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A collector’s guide to appraisals

woman hanging painting at gallery

While you may not want to think about a prized possession being stolen, damaged or lost, in reality these things happen all too often. Whether you own fine art, jewellery, antiques or even classic cars, having a current appraisal is an important part of owning valuable items.

As a statement of an item’s value, an appraisal provides the necessary documentation to substantiate the existence, condition, and value of your collection. It can also help you make sure your valuable items are insured to their current replacement value, which provides protection against market fluctuations and value loss.


Fair market value vs. Replacement value

You may be surprised to learn that the value of an item can be measured in more than one way. When you commission an appraisal for your art and collectibles, the valuation methodology to be used will depend on the purpose of the appraisal. Two of the most common values for art and collectibles are Fair Market Value (FMV) and Replacement Value (RV).


  • Fair Market Value is the price at which property would change hands between a willing buyer and a willing seller, if neither felt like they had to buy or to sell and both have reasonable knowledge of relevant facts.1 This value is often used for appraisals or if you want to sell the item.
  • Replacement Value is most often used for insurance on fine arts and collectibles. It is the value of an object, and the amount that would be required if you needed to replace the item with another of similar age, quality, origin, appearance, provenance, and condition within a reasonable length of time, in an appropriate and relevant market.2 Replacement value assumes that, in the event of a loss to personally owned fine arts or collectibles, the owner would like to replace the item as quickly as possible. This means that often an item would need to be replaced in a retail setting instead of in a secondary market such as an auction. It also accounts for fees, taxes and services such as framing. Because of these other factors, replacement value is higher than fair market value.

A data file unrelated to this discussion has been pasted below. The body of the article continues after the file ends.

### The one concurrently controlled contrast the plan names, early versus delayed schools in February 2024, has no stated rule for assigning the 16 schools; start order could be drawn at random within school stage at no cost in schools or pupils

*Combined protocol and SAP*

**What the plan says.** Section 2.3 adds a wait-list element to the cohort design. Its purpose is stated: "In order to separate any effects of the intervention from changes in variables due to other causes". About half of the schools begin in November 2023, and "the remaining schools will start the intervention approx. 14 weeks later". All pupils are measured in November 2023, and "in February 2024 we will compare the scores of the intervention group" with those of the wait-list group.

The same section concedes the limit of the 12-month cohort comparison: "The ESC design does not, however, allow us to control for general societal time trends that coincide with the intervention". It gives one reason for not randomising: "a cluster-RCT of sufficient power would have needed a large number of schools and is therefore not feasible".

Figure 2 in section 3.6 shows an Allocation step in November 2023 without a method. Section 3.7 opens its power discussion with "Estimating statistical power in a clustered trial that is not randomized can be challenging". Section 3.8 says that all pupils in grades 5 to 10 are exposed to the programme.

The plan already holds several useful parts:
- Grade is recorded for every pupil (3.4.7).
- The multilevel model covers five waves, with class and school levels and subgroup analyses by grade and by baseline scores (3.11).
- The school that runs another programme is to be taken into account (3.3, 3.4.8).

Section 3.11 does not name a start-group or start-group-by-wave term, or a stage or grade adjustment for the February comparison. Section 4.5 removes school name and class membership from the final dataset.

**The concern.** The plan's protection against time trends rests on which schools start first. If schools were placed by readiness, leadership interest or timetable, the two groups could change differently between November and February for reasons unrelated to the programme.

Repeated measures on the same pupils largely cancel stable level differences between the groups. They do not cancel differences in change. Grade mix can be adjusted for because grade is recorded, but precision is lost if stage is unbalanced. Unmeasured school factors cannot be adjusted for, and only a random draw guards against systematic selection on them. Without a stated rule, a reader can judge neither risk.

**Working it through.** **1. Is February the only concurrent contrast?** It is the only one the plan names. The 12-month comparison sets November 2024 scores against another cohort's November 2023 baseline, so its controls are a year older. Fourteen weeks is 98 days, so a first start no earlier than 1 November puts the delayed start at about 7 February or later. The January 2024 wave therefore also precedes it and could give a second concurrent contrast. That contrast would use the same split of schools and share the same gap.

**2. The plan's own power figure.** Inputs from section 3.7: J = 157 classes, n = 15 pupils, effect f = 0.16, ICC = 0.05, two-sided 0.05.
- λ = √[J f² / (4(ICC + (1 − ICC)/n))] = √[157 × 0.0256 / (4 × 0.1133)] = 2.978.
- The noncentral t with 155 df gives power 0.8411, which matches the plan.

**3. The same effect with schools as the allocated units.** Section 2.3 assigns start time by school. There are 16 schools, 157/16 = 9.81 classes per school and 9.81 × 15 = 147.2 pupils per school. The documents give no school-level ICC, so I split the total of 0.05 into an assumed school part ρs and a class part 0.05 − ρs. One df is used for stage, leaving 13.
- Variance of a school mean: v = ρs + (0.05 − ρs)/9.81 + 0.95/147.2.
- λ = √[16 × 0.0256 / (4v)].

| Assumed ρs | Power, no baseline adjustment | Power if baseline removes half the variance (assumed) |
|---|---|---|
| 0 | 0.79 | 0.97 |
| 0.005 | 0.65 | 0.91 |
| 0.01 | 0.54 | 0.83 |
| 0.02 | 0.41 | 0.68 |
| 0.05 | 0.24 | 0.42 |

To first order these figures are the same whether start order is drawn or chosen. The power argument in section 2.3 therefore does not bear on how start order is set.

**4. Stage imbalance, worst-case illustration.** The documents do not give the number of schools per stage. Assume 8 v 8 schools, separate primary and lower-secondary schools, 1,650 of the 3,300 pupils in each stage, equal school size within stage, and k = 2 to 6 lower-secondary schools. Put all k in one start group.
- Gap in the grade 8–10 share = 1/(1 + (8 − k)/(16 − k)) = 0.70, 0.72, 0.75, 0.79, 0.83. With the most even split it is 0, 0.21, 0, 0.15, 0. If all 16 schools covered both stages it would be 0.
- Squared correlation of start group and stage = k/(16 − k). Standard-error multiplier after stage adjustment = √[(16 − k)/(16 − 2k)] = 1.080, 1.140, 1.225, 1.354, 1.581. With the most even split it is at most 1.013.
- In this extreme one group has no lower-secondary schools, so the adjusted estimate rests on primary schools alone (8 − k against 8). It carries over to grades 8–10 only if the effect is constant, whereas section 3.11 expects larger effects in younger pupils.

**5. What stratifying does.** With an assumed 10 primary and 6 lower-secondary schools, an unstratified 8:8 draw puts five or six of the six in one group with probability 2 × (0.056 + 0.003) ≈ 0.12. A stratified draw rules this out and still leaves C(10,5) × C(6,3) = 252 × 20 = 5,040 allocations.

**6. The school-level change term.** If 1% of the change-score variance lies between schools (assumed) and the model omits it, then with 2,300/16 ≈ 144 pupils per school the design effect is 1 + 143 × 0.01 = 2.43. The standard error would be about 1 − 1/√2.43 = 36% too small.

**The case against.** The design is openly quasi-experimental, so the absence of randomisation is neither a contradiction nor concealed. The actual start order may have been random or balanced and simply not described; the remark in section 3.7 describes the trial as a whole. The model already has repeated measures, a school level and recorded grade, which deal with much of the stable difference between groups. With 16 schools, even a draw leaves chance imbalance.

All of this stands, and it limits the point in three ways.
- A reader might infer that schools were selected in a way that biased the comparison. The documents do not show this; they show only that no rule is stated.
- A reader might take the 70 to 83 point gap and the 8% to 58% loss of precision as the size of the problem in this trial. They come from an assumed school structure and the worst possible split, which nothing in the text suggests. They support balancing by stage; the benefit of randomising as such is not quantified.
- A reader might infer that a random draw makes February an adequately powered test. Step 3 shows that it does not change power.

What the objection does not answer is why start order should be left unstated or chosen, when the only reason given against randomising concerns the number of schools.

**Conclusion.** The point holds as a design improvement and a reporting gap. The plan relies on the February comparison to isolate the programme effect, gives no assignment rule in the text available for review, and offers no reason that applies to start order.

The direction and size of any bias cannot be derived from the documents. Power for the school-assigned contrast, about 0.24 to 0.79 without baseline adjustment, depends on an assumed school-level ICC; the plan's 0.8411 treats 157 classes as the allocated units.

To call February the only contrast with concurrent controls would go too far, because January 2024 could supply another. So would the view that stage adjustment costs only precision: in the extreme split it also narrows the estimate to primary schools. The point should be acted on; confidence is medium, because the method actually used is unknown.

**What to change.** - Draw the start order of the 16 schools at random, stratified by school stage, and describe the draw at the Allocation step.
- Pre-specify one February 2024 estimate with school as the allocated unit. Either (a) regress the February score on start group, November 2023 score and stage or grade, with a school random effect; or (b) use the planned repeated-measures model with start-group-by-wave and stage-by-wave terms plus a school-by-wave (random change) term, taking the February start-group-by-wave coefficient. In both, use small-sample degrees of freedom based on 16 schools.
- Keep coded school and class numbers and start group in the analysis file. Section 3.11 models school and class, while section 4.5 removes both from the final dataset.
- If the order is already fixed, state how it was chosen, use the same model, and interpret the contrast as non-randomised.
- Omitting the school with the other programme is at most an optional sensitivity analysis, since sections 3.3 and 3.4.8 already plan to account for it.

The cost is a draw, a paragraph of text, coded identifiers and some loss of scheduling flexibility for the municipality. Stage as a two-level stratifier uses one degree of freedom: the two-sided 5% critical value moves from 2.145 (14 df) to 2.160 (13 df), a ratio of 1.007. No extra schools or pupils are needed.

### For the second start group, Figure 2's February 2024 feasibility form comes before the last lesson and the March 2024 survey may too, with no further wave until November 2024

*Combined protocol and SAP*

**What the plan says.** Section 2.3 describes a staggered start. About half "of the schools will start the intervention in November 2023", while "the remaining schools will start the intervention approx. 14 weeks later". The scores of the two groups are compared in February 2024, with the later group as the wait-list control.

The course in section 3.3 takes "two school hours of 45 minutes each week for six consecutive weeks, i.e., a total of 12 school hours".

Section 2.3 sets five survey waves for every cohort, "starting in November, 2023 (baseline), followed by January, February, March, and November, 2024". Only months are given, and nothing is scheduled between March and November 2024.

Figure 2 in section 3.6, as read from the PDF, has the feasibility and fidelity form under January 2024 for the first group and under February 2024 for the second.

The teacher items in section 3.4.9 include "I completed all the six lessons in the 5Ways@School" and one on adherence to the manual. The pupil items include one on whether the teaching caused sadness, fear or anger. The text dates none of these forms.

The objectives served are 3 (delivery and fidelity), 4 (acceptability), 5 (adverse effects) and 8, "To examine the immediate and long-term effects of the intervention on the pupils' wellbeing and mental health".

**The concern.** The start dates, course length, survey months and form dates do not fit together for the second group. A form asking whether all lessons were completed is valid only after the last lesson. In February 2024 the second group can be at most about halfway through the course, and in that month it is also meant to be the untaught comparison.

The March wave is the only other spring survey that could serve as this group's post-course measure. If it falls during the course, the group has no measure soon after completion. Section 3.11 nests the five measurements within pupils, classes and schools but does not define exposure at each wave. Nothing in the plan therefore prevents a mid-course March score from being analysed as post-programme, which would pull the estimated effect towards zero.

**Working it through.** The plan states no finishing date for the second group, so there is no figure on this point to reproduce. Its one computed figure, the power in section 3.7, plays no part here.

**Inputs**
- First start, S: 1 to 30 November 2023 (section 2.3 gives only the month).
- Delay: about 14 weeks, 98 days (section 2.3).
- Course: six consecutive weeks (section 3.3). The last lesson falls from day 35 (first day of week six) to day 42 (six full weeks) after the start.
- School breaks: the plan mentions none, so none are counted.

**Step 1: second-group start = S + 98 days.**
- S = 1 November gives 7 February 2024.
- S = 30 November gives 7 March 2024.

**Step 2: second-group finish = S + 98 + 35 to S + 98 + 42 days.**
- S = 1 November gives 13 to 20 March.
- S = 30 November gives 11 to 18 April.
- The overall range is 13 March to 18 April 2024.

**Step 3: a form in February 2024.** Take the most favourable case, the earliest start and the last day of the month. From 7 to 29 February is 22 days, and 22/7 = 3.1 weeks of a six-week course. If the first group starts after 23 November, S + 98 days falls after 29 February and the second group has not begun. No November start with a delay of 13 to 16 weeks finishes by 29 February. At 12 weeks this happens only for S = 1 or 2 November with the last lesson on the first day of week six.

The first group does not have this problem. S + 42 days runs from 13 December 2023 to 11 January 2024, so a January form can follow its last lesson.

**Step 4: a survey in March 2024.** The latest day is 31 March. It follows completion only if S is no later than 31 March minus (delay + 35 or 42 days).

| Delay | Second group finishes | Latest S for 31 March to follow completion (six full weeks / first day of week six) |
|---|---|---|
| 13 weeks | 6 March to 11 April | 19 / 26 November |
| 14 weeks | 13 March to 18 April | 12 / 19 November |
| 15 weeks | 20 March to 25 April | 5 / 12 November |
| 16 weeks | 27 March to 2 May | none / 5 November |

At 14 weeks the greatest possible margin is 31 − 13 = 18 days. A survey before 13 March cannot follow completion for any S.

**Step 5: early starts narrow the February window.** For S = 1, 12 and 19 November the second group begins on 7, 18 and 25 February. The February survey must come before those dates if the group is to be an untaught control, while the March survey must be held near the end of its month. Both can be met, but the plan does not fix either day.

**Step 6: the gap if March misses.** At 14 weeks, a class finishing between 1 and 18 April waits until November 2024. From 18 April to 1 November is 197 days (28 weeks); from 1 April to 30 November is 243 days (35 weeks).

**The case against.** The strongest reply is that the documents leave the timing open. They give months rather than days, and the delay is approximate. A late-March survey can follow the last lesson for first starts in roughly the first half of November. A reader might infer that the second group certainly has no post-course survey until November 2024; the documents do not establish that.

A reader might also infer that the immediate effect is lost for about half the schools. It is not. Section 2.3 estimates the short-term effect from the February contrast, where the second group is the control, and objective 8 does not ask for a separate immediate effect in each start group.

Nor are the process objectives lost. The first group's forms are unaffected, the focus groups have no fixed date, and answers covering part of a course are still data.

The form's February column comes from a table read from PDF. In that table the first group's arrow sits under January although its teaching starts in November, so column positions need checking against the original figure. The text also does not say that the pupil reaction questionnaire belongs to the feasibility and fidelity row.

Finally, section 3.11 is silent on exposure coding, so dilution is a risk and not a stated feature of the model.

What to look for in an appraisal

A comprehensive appraisal report includes:

  • Client name and address
  • Appraiser’s contact information and qualifications
  • Purpose of the appraisal (insurance, estate, etc.)
  • Method of valuation (market comparison, cost approach, etc.) and the market in which valuation is applied
  • Type of valuation and its definition
  • Relevant dates including date of inspection, appraisal and report issuance
  • Assumptions, disclaimers, and limiting conditions
  • Thorough description of objects including artist, origin, style, media, marks, signatures, measurements, age, condition, and provenance
  • Firm statement of value (not a valuation range)
  • Valuation support including comparable examples, market analysis, and sources

In addition, the appraisal document should be printed, not handwritten, and should always be signed by the appraiser.


Choosing an appraiser

A qualified appraiser has a formal education in appraisal theory, methodology, principles, and ethics. He or she should also have specialized expertise in the material being appraised. For example, an appraiser who specializes in contemporary art may not be the best choice to appraise an Impressionist painting.

If you would like to find out more on how you can protect your prized collections and other valuable possessions, leave your contact details via the 'Contact Me' button below and our representatives will get in touch with you.


IRS publication 561

Appraisers Association of America, Definitions of Value, 2019

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Disclaimer - The content of the above article is not intended to constitute professional advice. Although all content is believed to be accurate, Chubb Insurance Singapore Limited (Chubb) makes no warranty or guarantee about the accuracy, completeness, or adequacy of the content of this article. Users relying on any content do so at their own risk.

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